You take a three-day weekend to travel for a funeral. Not exactly what you’d like to be spending your PTO on, but this (death) is part of life, and because the death was of someone close to you, you plan to attend the funeral and grieve with family.
Unfortunately, your deceased loved-one’s home town (where they haven’t been in decades, but where they will be buried), is a place you’ve never been to, and it’s two states away. Because a flight and a hotel would be too costly, you make arrangements to stay in the guest room of a distant relative, and you head out Friday morning to make the long drive.
For hours, as you travel, you’re alone in your car with your travel luggage and your emotional luggage… You pull over a few times to cry. When you aren’t broken up with the sadness of your loss, you’re wracked with anxiety over the weekend you’ll spend in the home of people you barely know. It was uncomfortable enough to make that phone call, but you did it because being there was important to you. Your great-whatever-however-many-times-removed was of course, courteous about it, insisting that it was no trouble at all to make room for you for the weekend, but you still feel a little like you’re inconveniencing them.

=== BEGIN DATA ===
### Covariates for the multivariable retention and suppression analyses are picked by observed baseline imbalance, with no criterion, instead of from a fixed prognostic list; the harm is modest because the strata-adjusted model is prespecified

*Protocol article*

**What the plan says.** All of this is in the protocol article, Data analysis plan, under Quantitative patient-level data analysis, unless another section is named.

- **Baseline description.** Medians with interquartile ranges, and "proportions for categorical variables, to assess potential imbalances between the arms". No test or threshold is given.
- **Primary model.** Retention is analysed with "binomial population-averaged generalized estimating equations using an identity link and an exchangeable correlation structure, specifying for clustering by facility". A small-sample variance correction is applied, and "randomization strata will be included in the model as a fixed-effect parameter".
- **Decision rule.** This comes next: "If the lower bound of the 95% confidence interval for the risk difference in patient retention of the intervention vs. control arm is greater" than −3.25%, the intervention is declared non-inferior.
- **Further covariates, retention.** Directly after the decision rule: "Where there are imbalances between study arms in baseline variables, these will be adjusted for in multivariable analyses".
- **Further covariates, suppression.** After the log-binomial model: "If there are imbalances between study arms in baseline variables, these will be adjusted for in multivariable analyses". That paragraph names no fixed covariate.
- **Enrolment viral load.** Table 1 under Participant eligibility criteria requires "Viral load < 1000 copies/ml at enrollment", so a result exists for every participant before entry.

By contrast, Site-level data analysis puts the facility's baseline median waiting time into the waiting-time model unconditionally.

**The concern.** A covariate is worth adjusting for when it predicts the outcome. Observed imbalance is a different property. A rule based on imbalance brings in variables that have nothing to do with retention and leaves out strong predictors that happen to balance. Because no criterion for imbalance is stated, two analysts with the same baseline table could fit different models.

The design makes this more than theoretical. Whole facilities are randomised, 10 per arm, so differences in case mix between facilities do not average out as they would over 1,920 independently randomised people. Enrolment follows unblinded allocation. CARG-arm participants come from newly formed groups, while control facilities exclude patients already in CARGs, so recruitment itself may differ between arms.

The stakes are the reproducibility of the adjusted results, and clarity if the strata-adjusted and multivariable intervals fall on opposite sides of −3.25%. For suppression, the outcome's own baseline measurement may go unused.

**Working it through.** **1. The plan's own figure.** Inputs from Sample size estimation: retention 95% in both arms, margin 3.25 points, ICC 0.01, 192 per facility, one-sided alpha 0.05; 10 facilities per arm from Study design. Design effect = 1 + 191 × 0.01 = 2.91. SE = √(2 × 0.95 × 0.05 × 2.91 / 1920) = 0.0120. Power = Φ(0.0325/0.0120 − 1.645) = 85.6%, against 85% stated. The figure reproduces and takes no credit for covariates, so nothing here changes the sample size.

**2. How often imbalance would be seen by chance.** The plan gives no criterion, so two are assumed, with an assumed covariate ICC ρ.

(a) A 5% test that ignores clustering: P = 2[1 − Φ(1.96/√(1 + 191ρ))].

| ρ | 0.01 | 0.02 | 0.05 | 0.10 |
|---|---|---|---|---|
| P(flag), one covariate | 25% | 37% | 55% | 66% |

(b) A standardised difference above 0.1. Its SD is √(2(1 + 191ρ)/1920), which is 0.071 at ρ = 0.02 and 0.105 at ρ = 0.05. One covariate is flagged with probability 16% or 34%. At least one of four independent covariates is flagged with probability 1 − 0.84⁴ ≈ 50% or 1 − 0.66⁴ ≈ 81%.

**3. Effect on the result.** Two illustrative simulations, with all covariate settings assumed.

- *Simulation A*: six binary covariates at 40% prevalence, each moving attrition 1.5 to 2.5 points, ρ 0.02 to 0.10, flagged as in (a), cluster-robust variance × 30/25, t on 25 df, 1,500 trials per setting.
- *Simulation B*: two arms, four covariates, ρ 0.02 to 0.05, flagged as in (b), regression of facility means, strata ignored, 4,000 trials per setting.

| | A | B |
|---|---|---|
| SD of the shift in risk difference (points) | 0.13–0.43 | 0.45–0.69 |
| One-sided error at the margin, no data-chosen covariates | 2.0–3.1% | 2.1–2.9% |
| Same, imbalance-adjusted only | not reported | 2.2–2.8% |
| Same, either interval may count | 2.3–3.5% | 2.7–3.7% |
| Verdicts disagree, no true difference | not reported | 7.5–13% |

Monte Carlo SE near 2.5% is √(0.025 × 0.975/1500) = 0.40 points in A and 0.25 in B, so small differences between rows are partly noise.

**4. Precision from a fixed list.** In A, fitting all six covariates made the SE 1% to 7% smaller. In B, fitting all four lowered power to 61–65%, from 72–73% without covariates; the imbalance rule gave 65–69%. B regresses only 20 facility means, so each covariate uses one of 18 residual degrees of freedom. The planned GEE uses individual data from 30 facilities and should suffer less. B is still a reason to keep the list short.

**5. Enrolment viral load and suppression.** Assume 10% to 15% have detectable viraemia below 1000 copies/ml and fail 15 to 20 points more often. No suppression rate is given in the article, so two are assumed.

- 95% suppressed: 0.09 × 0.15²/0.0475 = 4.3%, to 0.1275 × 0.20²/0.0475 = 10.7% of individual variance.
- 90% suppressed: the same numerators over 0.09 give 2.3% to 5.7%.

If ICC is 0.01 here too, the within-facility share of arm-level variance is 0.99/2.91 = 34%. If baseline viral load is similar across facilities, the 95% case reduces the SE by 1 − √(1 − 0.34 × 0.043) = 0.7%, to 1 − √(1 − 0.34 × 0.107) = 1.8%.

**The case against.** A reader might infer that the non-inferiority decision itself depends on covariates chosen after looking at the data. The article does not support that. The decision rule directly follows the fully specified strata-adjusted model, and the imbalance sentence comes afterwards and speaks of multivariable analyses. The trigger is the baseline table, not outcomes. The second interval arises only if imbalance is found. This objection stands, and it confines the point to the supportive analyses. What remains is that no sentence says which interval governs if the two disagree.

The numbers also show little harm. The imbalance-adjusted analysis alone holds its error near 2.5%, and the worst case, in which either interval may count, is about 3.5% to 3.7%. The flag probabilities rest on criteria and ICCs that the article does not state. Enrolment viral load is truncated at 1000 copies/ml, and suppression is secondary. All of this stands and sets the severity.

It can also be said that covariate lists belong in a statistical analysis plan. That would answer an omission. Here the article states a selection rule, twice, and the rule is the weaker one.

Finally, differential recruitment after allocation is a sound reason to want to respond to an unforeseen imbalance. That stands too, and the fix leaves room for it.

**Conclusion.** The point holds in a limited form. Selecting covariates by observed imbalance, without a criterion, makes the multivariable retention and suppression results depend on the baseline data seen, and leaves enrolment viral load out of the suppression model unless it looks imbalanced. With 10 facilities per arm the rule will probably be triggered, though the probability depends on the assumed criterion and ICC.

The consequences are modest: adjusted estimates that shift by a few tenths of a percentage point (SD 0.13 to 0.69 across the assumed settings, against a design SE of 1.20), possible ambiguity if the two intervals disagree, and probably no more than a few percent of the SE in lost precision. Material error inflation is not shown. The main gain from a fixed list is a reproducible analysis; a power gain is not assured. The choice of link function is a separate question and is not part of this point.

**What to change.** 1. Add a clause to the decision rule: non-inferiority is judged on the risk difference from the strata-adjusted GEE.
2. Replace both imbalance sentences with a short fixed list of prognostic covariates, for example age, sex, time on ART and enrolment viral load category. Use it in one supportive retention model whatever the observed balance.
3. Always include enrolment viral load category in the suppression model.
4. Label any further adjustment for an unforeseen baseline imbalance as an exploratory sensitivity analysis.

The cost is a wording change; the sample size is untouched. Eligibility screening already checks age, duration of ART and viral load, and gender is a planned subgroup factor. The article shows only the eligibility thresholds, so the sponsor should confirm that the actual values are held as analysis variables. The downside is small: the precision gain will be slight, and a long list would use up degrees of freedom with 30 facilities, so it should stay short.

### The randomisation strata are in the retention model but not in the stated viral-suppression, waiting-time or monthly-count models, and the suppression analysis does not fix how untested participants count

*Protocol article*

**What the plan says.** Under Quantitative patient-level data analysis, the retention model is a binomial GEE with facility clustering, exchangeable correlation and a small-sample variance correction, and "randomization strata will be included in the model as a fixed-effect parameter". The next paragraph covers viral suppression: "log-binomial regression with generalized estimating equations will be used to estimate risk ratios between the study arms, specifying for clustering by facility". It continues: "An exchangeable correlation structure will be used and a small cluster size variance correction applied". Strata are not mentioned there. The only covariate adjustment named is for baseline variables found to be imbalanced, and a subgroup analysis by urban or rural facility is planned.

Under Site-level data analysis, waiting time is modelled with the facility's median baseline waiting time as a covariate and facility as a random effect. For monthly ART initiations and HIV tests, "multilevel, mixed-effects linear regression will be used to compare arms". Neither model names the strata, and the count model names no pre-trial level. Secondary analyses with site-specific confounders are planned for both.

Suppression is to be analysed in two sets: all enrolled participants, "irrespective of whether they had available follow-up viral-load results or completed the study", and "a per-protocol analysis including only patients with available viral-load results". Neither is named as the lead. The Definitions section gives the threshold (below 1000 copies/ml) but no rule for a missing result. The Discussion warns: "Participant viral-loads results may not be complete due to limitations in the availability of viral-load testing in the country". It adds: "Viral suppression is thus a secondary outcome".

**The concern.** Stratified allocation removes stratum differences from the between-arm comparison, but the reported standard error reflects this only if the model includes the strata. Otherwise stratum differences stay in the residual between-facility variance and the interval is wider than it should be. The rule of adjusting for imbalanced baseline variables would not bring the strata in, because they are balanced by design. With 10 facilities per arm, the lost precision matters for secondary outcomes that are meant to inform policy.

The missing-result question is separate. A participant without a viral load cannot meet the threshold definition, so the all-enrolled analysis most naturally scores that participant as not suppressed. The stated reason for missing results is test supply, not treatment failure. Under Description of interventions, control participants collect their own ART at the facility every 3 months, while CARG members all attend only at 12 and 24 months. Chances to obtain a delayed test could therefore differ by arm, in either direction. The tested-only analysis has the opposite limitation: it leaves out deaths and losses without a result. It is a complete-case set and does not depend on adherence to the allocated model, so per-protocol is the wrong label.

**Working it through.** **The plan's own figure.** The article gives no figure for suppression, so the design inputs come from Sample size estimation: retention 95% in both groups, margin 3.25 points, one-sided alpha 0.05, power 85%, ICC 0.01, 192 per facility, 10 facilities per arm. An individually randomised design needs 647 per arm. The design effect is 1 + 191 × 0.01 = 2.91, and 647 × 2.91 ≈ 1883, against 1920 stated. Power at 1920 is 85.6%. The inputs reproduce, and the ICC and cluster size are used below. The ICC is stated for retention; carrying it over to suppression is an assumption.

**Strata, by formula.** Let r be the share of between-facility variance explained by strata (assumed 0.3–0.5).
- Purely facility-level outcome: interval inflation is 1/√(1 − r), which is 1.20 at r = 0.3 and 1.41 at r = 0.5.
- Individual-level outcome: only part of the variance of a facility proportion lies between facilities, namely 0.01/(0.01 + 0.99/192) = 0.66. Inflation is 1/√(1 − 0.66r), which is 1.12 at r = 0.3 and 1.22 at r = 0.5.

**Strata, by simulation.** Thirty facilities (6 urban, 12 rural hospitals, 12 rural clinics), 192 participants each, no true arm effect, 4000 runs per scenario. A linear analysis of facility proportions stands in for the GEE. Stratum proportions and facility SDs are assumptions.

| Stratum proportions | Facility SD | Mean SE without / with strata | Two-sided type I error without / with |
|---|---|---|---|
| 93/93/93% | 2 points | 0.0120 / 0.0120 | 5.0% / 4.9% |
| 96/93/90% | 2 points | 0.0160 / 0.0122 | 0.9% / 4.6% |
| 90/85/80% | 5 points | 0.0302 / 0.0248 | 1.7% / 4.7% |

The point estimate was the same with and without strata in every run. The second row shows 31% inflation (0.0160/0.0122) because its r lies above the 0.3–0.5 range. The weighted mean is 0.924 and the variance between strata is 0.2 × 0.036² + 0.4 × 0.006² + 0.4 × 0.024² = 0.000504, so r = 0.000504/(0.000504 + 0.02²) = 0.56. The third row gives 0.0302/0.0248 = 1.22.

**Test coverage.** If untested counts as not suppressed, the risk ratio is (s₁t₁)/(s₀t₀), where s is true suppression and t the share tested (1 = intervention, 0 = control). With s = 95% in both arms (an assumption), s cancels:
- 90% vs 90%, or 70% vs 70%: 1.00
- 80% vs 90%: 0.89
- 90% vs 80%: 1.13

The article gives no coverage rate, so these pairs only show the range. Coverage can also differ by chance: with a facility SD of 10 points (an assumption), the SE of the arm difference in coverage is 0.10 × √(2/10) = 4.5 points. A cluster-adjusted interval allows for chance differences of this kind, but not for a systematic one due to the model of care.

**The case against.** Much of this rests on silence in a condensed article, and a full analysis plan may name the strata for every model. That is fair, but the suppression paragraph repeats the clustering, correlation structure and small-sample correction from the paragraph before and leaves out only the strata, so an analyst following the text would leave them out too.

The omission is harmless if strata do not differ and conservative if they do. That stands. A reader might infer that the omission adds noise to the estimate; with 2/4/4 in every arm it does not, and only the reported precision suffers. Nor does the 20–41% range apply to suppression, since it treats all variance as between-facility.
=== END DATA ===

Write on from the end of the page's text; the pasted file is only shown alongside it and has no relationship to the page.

After hours of this emotional turmoil, you finally arrive in the outskirts of your destination town. You haven’t heard anything from your phone’s GPS in awhile, so you tap your phone to check it…and find that the battery is dead. You pull into the parking lot of a gas station to start digging through your bag, just to find that you forgot to pack an in-car phone charger. Frustrated (being an understatement), you now have to head inside the store to see if they sell car chargers.
Could this day get any worse?